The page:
# Acquisition Functions

Acquisition functions are heuristics employed to evaluate the usefulness of one of more design points for achieving the objective of maximizing the underlying black box function.

BoTorch supports both analytic as well as (quasi-) Monte-Carlo based acquisition
functions. It provides a generic
`AcquisitionFunction`

API that
abstracts away from the particular type, so that optimization can be performed
on the same objects.

## Monte Carlo Acquisition Functions

Many common acquisition functions can be expressed as the expectation of some real-valued function of the model output(s) at the design point(s):

$$ \alpha(X) = \mathbb{E}\bigl[ a(\xi) \mid \xi \sim \mathbb{P}(f(X) \mid \mathcal{D}) \bigr] $$

where $X = (x_1, \dotsc, x_q)$, and $\mathbb{P}(f(X) \mid \mathcal{D})$ is the posterior distribution of the function $f$ at $X$ given the data $\mathcal{D}$ observed so far.

Evaluating the acquisition function thus requires evaluating an integral over the posterior distribution. In most cases, this is analytically intractable. In particular, analytic expressions generally do not exist for batch acquisition functions that consider multiple design points jointly (i.e. $q > 1$).

An alternative is to use Monte-Carlo (MC) sampling to approximate the integrals. An MC approximation of $\alpha$ at $X$ using $N$ MC samples is

$$ \alpha(X) \approx \frac{1}{N} \sum_{i=1}^N a(\xi_{i}) $$

where $\xi_i \sim \mathbb{P}(f(X) \mid \mathcal{D})$.

For instance, for q-Expected Improvement (qEI), we have:

$$ \text{qEI}(X) \approx \frac{1}{N} \sum_{i=1}^N \max_{j=1,..., q} \bigl\{ \max(\xi_{ij} - f^*, 0) \bigr\}, \qquad \xi_{i} \sim \mathbb{P}(f(X) \mid \mathcal{D}) $$

where $f^*$ is the best function value observed so far (assuming noiseless
observations). Using the reparameterization trick (^{[1]},
^{[2]}),

$$ \text{qEI}(X) \approx \frac{1}{N} \sum_{i=1}^N \max_{j=1,..., q} \bigl\{ \max\bigl( \mu(X)_j + (L(X) \epsilon_i)_j - f^*, 0 \bigr) \bigr\}, \qquad \epsilon_{i} \sim \mathcal{N}(0, I) $$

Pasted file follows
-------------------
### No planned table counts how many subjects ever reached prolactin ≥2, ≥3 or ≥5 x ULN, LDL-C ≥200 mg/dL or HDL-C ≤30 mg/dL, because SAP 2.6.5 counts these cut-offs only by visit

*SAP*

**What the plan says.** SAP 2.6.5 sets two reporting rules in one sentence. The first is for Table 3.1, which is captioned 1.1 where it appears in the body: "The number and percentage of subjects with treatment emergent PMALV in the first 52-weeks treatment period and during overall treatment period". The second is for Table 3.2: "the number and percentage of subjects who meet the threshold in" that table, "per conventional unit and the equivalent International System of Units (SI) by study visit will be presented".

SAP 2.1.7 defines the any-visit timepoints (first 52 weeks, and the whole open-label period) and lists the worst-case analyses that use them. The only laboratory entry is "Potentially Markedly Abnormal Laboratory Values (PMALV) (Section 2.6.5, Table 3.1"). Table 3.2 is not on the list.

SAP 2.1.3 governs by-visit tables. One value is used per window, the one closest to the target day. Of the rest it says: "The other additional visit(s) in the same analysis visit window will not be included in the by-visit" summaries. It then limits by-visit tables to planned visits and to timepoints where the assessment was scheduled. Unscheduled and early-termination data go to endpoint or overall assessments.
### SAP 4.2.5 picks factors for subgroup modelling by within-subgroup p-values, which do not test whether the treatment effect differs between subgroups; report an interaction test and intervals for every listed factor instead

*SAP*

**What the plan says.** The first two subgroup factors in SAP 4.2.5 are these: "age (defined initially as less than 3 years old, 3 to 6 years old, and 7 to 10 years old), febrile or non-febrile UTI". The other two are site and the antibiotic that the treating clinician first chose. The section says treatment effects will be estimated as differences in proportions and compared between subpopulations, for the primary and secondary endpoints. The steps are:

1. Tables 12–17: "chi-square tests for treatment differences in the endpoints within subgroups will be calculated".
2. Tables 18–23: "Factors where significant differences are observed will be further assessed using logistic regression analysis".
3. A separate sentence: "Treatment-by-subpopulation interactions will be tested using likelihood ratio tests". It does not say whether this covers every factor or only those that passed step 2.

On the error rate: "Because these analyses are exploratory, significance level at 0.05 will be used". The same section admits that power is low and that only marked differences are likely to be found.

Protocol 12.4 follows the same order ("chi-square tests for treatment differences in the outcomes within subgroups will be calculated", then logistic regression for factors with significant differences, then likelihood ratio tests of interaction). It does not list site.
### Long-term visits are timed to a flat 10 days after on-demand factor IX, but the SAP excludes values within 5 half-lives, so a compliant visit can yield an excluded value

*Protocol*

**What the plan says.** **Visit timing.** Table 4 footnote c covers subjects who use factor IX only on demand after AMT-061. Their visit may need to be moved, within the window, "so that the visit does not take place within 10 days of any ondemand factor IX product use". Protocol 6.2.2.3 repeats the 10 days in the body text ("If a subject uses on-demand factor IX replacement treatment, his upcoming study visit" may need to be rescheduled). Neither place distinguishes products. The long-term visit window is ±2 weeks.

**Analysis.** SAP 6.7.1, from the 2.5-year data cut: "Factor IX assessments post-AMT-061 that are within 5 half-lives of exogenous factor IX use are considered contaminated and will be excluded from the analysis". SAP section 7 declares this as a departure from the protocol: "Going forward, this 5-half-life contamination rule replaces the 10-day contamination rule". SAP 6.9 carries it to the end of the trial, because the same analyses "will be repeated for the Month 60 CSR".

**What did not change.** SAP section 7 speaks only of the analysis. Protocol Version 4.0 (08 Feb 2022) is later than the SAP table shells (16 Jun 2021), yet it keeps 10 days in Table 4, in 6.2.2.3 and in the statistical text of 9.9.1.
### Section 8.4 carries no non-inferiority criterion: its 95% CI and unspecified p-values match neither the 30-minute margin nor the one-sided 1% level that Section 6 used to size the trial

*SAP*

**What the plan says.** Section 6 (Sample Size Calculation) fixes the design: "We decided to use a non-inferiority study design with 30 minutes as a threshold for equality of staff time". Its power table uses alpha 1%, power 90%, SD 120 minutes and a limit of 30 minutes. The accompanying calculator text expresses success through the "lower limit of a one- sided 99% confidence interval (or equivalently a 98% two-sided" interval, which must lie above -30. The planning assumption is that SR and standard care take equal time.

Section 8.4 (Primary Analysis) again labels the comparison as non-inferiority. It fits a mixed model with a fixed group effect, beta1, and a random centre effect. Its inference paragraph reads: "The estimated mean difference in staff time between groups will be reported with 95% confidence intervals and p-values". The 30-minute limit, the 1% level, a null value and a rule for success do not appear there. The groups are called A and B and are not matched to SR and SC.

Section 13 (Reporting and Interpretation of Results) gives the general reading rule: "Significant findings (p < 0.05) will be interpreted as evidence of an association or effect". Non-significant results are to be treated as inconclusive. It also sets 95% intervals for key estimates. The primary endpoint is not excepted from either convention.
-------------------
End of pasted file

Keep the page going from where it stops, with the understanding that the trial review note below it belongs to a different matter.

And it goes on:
where $\mu(X)$ is the posterior mean of $f$ at $X$, and $L(X)L(X)^T = \Sigma(X)$ is a root decomposition of the posterior covariance matrix.

All MC-based acquisition functions in BoTorch are derived from
`MCAcquisitionFunction`

.

Acquisition functions expect input tensors $X$ of shape $\textit{batch_shape} \times q \times d$, where $d$ is the dimension of the feature space, $q$ is the number of points considered jointly, and $\textit{batch_shape}$ is the batch-shape of the input tensor. The output $\alpha(X)$ will have shape $\textit{batch_shape}$, with each element corresponding to the respective $q \times d$ batch tensor in the input $X$. Note that for analytic acquisition functions, it must be that $q=1$.

### MC, q-MC, and Fixed Base Samples

BoTorch relies on the re-parameterization trick and (quasi)-Monte-Carlo sampling
for optimization and estimation of the batch acquisition functions ^{[3]}.
The results below show the reduced variance when estimating an expected
improvement (EI) acquisition function using base samples obtained via quasi-MC
sampling versus standard MC sampling.

In the plots above, the base samples used to estimate each point are resampled. As discussed in the Overview, a single set of base samples can be used for optimization when the re-parameterization trick is employed. What are the trade-offs between using a fixed set of base samples versus re-sampling on every MC evaluation of the acquisition function? Below, we show that fixing base samples produces functions that are potentially much easier to optimize, without resorting to stochastic optimization methods.